Reproclaiming the Everlasting Gospel
I saw this law was the pure love of God which was upon me, and which I must go through, though I was troubled while I was under it for I could not be dead to the law but through the law which did judge and condemn that which is to be condemned. I saw many talked of the law, who had never known the law to be their schoolmaster; and many talked of the Gospel of Christ, who had never known life and immortality brought to light in them by it. You that have been under that schoolmaster, and the condemnation of it, know these things; for though the Lord in that day opened these things unto me in secret, they have since been published by his eternal spirit, as on the house-top. And as you brought into the law, and through the law to be dead to it, and witness the righteousness of the law fulfilled in you, ye will afterwards come to know what it is to be brought into the faith, and through faith from under the law. And abiding in the faith which Christ is the author of, ye will have peace and access to God (Journal, 16).
In this passage, Fox affirms the necessary function of the law that God has given us as a help. It is only by obeying the law and being brought into a realization of one's spiritual deadness that the righteousness of the law is fulfilled. After that inward dying to the self, afterwards we "come to know what it is to be brought into the faith, and through faith from under the law." This passage clearly underscores the valid use and necessity of the law, as Fox inwardly discovered and outwardly affirmed, and we, who have also been under that same schoolmaster, and the condemnation of it, we also, like Fox, witness its necessity. After the necessary process of condemnation of all that is to be condemned, that the pure love of God requires us to go through, then we are given the faith. Then we are given to know, Christ, the gospel, the power of God. There is no inward resurrection, if there is no inward crucifixion. The outward law is the first part of the process, and necessary as Fox here affirms.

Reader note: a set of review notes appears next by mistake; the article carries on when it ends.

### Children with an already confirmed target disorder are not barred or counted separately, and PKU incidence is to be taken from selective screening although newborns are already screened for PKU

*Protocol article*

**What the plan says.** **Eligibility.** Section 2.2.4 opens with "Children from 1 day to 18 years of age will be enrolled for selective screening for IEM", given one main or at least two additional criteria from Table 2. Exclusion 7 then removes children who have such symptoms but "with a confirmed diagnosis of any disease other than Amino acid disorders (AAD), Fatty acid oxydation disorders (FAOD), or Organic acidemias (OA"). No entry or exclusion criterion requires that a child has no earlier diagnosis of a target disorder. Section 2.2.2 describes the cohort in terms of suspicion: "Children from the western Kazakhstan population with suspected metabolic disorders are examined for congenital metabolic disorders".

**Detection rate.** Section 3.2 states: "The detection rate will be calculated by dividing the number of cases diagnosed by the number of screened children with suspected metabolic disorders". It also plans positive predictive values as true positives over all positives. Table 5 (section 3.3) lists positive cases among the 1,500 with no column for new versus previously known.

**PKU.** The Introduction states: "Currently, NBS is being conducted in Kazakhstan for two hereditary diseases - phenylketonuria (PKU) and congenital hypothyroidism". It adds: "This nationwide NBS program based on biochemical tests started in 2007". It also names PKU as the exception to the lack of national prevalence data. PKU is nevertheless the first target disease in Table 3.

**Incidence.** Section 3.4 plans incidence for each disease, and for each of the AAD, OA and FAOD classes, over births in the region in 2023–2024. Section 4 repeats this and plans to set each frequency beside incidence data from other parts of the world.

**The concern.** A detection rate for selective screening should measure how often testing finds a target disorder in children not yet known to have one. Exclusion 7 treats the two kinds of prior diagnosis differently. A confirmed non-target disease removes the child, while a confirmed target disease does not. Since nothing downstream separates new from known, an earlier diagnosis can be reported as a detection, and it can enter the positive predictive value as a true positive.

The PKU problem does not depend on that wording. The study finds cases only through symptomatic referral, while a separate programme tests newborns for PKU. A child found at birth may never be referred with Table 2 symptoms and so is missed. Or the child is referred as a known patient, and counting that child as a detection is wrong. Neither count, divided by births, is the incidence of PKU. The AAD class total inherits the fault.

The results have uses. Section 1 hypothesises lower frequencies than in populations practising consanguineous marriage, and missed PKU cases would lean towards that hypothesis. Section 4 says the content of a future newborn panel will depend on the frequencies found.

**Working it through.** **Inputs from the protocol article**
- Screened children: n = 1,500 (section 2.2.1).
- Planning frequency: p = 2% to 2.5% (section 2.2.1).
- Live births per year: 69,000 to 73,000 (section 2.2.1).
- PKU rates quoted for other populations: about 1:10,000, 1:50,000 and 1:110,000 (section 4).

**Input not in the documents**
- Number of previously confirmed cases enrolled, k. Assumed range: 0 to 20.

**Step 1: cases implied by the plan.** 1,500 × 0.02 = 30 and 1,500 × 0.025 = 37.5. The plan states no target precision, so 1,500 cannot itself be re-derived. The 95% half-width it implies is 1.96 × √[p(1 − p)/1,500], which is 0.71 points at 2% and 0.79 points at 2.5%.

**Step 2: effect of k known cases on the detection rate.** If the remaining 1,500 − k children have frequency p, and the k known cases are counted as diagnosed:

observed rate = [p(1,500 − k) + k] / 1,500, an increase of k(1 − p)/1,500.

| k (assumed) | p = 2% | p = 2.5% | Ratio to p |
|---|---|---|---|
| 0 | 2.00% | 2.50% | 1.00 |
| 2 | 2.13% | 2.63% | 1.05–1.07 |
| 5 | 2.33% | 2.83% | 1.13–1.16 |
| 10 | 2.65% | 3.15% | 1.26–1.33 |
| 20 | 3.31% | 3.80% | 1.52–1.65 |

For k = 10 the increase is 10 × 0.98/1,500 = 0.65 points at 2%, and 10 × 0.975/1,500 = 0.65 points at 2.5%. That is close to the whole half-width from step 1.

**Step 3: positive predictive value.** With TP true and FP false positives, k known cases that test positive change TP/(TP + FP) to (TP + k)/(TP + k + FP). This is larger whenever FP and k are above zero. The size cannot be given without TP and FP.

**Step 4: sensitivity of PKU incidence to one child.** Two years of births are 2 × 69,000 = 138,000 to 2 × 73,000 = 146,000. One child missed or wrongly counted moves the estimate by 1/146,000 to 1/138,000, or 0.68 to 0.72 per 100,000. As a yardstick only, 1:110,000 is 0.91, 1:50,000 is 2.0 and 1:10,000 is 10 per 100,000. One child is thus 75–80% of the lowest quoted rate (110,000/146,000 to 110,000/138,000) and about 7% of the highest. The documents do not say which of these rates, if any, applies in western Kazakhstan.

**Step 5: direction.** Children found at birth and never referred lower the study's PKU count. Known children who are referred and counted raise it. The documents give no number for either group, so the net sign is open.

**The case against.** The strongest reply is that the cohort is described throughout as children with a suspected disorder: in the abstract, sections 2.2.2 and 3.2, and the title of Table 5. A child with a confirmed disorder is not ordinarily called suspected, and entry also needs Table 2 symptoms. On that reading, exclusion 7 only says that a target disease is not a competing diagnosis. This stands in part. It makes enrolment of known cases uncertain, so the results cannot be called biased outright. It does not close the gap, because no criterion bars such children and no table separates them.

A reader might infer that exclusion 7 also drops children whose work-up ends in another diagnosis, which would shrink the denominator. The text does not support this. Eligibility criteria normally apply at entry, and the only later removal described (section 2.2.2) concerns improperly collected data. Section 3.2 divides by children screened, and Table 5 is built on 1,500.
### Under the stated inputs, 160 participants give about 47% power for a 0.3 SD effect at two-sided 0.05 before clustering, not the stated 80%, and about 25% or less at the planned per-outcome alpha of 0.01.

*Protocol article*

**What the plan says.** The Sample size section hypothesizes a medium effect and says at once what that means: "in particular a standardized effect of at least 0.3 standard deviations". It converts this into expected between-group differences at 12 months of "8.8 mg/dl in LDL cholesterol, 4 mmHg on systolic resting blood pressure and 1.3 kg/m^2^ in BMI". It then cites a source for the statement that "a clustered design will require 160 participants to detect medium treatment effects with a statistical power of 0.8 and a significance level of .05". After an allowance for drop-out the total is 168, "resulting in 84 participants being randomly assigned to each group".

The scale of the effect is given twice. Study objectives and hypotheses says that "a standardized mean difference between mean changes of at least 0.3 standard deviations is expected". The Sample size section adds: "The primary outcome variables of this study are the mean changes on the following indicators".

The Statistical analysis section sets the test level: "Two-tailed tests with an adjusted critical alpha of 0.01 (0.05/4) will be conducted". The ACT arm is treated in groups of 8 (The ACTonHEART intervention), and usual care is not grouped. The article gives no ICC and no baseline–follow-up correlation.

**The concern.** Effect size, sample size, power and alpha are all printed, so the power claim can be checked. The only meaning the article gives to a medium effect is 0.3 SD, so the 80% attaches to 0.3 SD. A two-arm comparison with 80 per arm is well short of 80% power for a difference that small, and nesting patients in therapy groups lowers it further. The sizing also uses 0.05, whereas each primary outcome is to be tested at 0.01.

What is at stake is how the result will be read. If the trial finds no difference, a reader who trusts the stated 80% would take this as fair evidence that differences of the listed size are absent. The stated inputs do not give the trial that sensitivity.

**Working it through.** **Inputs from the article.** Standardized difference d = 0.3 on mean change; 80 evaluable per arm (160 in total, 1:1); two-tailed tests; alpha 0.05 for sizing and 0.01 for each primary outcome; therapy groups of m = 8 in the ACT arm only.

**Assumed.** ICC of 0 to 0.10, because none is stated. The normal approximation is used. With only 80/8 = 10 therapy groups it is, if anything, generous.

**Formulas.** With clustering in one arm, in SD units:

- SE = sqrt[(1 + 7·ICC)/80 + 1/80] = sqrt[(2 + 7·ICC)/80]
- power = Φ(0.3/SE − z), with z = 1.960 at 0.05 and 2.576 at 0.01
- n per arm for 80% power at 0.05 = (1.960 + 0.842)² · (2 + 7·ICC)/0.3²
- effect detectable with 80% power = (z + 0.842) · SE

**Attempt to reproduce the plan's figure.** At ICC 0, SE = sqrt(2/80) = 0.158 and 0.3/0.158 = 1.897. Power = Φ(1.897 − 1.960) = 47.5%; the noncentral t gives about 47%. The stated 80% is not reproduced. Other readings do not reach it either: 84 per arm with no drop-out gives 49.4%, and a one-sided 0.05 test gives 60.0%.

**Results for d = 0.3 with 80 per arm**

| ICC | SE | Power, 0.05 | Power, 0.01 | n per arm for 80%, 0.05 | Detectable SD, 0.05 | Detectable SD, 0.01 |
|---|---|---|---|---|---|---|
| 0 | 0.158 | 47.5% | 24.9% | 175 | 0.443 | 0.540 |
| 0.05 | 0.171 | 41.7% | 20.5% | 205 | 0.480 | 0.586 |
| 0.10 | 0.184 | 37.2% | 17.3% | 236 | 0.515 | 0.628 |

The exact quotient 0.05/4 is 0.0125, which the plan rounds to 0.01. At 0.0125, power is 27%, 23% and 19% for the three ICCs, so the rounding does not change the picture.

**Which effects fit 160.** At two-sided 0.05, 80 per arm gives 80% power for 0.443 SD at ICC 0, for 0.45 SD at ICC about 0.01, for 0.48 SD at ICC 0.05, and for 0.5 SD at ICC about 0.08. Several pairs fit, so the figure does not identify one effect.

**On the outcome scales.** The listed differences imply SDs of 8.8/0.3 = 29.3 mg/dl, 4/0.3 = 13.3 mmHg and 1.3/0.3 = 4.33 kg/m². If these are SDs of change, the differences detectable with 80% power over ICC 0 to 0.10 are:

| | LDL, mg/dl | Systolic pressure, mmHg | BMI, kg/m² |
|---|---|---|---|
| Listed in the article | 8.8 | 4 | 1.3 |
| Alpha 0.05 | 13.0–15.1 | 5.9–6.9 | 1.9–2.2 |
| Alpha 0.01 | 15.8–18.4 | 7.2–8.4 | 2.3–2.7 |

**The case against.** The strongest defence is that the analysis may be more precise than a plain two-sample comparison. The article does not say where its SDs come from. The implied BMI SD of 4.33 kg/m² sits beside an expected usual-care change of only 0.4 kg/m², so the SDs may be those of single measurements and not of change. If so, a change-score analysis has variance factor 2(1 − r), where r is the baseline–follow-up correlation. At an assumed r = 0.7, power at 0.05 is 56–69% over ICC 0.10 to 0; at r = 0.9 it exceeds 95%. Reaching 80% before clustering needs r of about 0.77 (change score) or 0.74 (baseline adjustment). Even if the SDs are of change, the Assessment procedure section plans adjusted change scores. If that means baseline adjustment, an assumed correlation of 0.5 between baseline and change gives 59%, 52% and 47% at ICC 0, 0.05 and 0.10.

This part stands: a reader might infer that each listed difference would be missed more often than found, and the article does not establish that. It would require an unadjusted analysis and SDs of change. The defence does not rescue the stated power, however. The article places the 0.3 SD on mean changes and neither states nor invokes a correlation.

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I ran across the following paragraph in Lewis Benson's The Early Quaker Vision of the Church from Quaker Religious Thought, Vol. 2, No. 1, p. 7, (Spring 1960) which I thought applicable.
That final quote from Fox is taken from Geoffrey Nuttall, Studies in Christian Enthusiasm, p. 86. I would be interested if anyone knows Nuttall's source. I would like to see the whole context of what Fox is saying. The quote is such an enticing morsel.
I've put a request in to our yearly meeting library for Studies in Christian Enthusiasm, which will arrive in about a month (it's at a monthly meeting library for a few weeks). So, I'll post any information about the Fox quote that Geoffrey Nuttall provides. It's an early Pendle Hill pamphlet from 1948. Thanks for posting the passage. I, too, find the Fox quote intriguing, as it describes a type of error that consumes many more today than it did in Fox's own time.